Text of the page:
I’ve always been perplexed by my fellow conservative Christians’ overall rejection of “wokeness.” After all, the gospel is all about repentance from our harmful behaviors and a renewing of the mind. Who amongst us that has walked with the Lord for any length of time has not had the experience of God telling us to change longtime behaviors we had not previously recognized as sinful? That’s what sanctification is all about.
Yes, we all received forgiveness for our past upon turning to Christ, but we all still have a long way to go in terms of being “perfected.” I have been a Christian for more than 34 years, and I’m still discovering (sometimes daily) new things about myself that fall far short from the likeness of Christ’s character.
Thus, when we are called not only to examine our past but also to continually look at the ways our behaviors and systems in the present might be causing harm to others, shouldn’t we not only welcome but encourage it?
In calling the church of Ephesus to live a life of repentance, Paul specifically advised, “This is why it is said: ‘Wake up, sleeper, rise from the dead, and Christ will shine on you’” (Ephesian 5:14). Is that not a call to be “woke?”
In addition, with verses like, “Do justice and righteousness, and save one who has been robbed from the power of his oppressor” (Jeremiah 22:3) and, “He executes justice for the orphan and the widow, and shows his love for the stranger by giving him food and clothing” (Deuteronomy 10:18), is not the Bible full of verses calling for justice and concern for the poor, the marginalized and oppressed?
And is not God’s command for us to subdue the earth a charge to properly steward our environment?
Of course, this does not mean all forms of implementing “justice” or care are necessarily good or helpful. Most of us recognize, for example, that simply handing cash to a person experiencing homelessness is not always the best solution. In fact, it often can be more hurtful, therefore making it the more unloving thing to do.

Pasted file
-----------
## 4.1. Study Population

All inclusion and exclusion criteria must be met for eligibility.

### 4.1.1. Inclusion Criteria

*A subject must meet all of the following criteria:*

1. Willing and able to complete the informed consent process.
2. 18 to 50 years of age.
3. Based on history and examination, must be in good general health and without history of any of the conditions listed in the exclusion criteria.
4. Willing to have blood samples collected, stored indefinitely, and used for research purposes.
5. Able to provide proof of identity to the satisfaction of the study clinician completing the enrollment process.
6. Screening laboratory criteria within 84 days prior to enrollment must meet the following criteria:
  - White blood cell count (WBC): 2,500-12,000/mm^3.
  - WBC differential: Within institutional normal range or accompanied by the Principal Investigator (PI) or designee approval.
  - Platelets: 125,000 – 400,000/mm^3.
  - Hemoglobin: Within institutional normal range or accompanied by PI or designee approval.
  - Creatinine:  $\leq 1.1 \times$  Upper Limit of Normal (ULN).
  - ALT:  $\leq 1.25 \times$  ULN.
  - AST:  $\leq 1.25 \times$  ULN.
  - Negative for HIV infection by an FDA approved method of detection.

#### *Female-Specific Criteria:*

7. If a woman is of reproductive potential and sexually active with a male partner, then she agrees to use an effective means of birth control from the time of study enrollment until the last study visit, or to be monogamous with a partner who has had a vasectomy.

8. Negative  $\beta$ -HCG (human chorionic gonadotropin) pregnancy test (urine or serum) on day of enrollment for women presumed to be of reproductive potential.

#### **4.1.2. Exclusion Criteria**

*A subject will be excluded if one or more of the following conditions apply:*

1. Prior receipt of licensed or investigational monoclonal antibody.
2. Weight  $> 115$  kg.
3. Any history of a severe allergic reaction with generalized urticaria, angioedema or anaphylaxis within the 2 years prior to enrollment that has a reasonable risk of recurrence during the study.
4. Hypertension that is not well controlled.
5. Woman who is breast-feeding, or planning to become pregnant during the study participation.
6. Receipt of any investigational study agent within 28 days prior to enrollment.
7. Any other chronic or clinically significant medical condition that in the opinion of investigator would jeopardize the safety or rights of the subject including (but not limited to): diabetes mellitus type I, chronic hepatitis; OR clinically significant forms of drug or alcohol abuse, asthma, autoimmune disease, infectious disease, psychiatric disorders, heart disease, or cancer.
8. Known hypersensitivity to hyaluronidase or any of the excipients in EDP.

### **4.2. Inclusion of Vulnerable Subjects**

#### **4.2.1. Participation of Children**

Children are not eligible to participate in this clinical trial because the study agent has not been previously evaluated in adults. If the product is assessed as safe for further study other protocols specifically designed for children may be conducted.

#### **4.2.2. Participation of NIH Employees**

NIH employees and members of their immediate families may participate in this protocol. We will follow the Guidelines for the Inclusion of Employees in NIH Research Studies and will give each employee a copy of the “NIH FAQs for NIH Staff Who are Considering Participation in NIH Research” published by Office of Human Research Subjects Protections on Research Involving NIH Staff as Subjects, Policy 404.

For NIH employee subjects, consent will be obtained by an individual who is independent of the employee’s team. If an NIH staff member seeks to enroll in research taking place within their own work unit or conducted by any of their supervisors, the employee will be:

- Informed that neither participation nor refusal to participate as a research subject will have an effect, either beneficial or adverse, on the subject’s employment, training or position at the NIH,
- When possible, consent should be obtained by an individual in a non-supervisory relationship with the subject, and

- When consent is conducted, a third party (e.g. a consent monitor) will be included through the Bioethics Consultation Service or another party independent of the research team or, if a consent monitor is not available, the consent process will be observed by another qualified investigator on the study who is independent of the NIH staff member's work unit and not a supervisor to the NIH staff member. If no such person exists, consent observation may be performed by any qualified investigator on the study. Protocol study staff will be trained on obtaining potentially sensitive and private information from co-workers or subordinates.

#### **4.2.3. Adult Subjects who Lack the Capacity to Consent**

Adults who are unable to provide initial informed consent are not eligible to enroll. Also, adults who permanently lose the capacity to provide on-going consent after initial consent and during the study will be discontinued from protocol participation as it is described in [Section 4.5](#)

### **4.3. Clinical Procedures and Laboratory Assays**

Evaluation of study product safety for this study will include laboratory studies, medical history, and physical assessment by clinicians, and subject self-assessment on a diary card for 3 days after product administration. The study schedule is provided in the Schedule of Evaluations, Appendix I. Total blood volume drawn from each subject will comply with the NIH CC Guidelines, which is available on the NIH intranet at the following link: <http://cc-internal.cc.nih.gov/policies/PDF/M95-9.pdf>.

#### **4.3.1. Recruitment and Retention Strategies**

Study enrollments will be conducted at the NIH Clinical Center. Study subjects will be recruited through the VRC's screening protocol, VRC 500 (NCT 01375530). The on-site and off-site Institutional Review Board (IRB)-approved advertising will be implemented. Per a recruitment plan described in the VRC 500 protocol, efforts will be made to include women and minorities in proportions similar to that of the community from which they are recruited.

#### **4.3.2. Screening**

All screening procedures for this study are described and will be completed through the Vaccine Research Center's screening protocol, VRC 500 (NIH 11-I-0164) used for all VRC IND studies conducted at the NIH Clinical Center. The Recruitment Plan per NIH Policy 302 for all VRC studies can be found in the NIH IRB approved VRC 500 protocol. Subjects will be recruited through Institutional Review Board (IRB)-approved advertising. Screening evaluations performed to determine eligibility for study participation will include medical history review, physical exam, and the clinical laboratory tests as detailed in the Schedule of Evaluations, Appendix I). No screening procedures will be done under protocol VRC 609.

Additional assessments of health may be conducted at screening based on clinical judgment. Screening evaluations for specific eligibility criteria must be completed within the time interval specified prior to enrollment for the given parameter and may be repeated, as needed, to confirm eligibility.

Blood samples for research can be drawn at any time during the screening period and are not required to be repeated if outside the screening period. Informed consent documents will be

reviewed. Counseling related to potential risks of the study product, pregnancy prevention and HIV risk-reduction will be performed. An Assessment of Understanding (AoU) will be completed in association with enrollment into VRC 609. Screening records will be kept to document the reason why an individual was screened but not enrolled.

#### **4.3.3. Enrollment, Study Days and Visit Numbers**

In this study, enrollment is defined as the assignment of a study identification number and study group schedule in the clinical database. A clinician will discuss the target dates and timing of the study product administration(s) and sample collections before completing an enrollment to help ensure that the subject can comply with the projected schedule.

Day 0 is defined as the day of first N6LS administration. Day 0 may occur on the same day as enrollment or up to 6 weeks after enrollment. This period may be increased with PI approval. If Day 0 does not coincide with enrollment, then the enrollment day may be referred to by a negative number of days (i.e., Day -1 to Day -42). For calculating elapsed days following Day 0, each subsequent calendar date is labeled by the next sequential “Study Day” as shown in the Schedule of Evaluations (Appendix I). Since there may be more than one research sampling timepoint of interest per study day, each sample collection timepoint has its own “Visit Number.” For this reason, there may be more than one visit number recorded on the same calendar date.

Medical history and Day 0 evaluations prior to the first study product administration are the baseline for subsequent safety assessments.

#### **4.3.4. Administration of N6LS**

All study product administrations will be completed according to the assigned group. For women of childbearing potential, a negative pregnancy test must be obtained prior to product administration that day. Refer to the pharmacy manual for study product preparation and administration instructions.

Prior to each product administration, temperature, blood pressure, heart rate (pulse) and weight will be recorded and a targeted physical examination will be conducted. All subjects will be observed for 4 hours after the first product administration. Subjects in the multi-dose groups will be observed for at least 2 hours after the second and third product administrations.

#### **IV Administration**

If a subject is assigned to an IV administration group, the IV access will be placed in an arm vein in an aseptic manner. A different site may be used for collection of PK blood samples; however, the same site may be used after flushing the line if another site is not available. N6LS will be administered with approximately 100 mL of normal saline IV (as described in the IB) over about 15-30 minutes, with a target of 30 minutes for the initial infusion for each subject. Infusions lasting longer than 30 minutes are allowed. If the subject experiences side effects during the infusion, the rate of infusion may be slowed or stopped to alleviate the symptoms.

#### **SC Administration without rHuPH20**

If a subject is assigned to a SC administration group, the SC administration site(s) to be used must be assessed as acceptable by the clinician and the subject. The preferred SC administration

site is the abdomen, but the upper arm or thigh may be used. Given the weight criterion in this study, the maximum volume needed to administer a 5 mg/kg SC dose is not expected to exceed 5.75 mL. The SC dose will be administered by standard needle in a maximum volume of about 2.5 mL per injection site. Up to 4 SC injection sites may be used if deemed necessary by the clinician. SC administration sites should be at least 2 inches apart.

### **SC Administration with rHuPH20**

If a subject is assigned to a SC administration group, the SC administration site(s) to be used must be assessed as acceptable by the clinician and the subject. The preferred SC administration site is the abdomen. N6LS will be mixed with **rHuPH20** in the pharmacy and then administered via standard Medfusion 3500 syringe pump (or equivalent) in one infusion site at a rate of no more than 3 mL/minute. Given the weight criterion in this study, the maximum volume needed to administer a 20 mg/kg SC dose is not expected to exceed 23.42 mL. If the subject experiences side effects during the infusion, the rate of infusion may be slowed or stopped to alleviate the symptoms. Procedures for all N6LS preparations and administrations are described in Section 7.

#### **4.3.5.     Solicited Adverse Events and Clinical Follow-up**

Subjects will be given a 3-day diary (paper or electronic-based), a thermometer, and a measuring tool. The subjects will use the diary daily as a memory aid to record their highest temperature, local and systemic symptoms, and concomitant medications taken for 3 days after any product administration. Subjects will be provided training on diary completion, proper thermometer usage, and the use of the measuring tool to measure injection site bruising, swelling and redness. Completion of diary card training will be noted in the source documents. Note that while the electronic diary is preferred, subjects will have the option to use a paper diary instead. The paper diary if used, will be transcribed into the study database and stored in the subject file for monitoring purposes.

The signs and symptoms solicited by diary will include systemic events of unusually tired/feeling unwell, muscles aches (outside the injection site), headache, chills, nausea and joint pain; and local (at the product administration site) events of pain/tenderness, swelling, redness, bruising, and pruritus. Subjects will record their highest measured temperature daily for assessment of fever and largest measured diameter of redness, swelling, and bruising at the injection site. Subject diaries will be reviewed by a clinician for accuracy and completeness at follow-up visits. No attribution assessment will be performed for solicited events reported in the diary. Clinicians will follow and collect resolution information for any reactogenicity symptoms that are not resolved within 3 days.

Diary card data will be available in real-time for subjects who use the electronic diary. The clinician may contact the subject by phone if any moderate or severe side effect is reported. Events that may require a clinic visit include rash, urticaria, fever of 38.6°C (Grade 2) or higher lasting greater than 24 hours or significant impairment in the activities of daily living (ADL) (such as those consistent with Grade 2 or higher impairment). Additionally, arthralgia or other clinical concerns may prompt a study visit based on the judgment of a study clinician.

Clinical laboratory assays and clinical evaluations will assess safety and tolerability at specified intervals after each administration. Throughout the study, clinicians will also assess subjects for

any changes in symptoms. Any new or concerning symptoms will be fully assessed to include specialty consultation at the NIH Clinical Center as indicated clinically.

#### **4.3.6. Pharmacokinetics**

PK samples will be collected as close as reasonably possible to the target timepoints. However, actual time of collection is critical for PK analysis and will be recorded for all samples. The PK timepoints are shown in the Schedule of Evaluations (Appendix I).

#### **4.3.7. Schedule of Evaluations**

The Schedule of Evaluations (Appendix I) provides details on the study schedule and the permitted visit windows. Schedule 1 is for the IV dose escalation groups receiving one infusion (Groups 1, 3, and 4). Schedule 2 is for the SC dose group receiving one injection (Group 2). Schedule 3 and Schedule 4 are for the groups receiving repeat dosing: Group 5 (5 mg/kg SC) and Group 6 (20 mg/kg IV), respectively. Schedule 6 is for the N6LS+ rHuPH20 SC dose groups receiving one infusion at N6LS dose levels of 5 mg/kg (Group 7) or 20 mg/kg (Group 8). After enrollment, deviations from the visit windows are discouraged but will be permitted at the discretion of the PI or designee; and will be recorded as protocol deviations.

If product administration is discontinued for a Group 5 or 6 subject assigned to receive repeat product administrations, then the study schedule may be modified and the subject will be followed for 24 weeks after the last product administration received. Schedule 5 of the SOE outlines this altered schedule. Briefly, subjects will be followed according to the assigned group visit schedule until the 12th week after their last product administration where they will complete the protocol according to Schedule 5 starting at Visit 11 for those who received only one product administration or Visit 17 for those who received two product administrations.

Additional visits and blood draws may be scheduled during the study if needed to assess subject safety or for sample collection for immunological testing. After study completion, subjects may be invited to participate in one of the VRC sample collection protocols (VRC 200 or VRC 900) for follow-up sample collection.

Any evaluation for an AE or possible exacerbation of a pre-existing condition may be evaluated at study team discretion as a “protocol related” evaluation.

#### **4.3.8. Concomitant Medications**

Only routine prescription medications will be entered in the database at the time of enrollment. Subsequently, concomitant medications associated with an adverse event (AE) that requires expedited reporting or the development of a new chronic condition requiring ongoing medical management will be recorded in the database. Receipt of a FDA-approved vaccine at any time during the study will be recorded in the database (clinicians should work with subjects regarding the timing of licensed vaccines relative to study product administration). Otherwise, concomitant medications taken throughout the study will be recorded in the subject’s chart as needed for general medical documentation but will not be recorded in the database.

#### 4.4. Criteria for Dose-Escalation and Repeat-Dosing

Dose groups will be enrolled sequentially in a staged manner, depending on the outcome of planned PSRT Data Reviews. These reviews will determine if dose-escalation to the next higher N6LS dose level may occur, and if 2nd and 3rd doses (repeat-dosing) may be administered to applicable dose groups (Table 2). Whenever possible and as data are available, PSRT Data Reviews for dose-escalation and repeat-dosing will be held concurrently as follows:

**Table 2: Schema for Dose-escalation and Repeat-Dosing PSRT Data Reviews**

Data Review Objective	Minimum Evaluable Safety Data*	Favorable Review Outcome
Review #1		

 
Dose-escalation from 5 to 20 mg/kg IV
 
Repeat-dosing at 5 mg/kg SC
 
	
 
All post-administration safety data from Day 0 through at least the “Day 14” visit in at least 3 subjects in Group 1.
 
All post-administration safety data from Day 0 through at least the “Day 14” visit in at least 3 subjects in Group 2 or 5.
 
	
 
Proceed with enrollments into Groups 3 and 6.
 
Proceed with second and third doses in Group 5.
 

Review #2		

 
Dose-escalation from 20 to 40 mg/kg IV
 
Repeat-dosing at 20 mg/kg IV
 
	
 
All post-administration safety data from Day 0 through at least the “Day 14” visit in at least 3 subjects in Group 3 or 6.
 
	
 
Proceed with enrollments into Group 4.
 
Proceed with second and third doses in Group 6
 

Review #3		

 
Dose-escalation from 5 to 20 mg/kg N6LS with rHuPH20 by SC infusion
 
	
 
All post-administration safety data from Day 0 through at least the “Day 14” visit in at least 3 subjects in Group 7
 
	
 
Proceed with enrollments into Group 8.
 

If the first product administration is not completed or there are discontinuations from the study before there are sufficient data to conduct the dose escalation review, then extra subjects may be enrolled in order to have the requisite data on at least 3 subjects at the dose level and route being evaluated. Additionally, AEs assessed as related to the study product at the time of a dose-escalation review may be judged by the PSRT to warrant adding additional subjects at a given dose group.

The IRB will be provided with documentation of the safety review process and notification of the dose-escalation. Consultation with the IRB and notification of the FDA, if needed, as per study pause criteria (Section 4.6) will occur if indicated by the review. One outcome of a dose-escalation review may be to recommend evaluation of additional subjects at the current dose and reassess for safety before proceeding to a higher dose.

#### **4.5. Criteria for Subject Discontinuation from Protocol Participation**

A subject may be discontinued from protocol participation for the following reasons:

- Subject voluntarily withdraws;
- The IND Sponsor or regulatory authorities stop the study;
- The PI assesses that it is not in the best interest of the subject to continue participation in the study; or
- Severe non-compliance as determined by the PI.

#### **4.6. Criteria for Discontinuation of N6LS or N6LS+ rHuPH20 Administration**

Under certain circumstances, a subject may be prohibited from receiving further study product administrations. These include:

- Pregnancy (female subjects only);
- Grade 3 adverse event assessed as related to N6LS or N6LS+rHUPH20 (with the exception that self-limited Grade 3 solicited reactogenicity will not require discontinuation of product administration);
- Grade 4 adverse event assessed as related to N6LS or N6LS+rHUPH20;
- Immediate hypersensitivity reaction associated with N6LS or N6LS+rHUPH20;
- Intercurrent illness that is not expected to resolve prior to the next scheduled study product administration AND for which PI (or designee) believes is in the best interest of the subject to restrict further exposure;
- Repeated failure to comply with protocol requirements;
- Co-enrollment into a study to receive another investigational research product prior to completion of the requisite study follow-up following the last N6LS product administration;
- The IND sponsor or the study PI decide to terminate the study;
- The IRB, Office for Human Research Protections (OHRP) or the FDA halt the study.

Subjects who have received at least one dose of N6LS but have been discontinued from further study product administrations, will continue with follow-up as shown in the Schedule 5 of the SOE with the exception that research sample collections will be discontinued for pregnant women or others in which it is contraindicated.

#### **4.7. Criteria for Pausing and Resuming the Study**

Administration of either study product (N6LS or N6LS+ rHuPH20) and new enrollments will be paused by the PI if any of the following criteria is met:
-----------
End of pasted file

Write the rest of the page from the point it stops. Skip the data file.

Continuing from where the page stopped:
“The call for Christians to be ‘woke’ does not mean all proposals for implementing social justice are impervious to criticism.”
Likewise, the call for Christians to be “woke” does not mean all proposals for implementing social justice are impervious to criticism. Certainly, many man-made solutions, especially ones based on immediate emotional satisfaction over wisdom, or that rely on impersonal government programs versus loving care, have proved to be less effective and, in many cases, done more harm than good.
Furthermore, while accountability is an important part of creating a just society, we have seen many examples, whether on college campuses or through social media, of so-called “cancel culture” that have gone too far by stifling free speech and disproportionately destroying people’s lives and careers. In many ways, those fighting on behalf of the oppressed have become oppressors themselves.
But none of that excuses us from needing to care for the poor and the needy. None of that excuses us from administering justice on behalf of those who have been marginalized. And none of that excuses us from properly stewarding the earth.
In fact, it is the very wholesale rejection of “social justice” and anything they deem “woke” that gives the appearance that Christians lack compassion for those who are struggling, have little desire to self-reflect and change (thus, dismissing the process of sanctification), and are hypocritical to their own sacred text.
“It is the very wholesale rejection of ‘social justice’ and anything they deem ‘woke’ that gives the appearance that Christians lack compassion.”
And just as the church once abandoned Hollywood to its own devices, now the church has abandoned its role of justice and care for the world to an increasingly secularized society, consequently, losing its influence. The result is a sort of self-fulfilling prophecy as it leaves the role of social justice into the hands of those who lack important Christian principles essential to its ultimate success.
So rather than rejecting “wokeness” and social justice efforts outright, shouldn’t Christians be joining others in it and bringing their own solutions to the table?
And by “solutions,” I don’t mean ones devised by a particular political party but rather ones that reflect the actual character and teachings of Christ — something much needed to make a difference in our divided world and in individual people’s lives.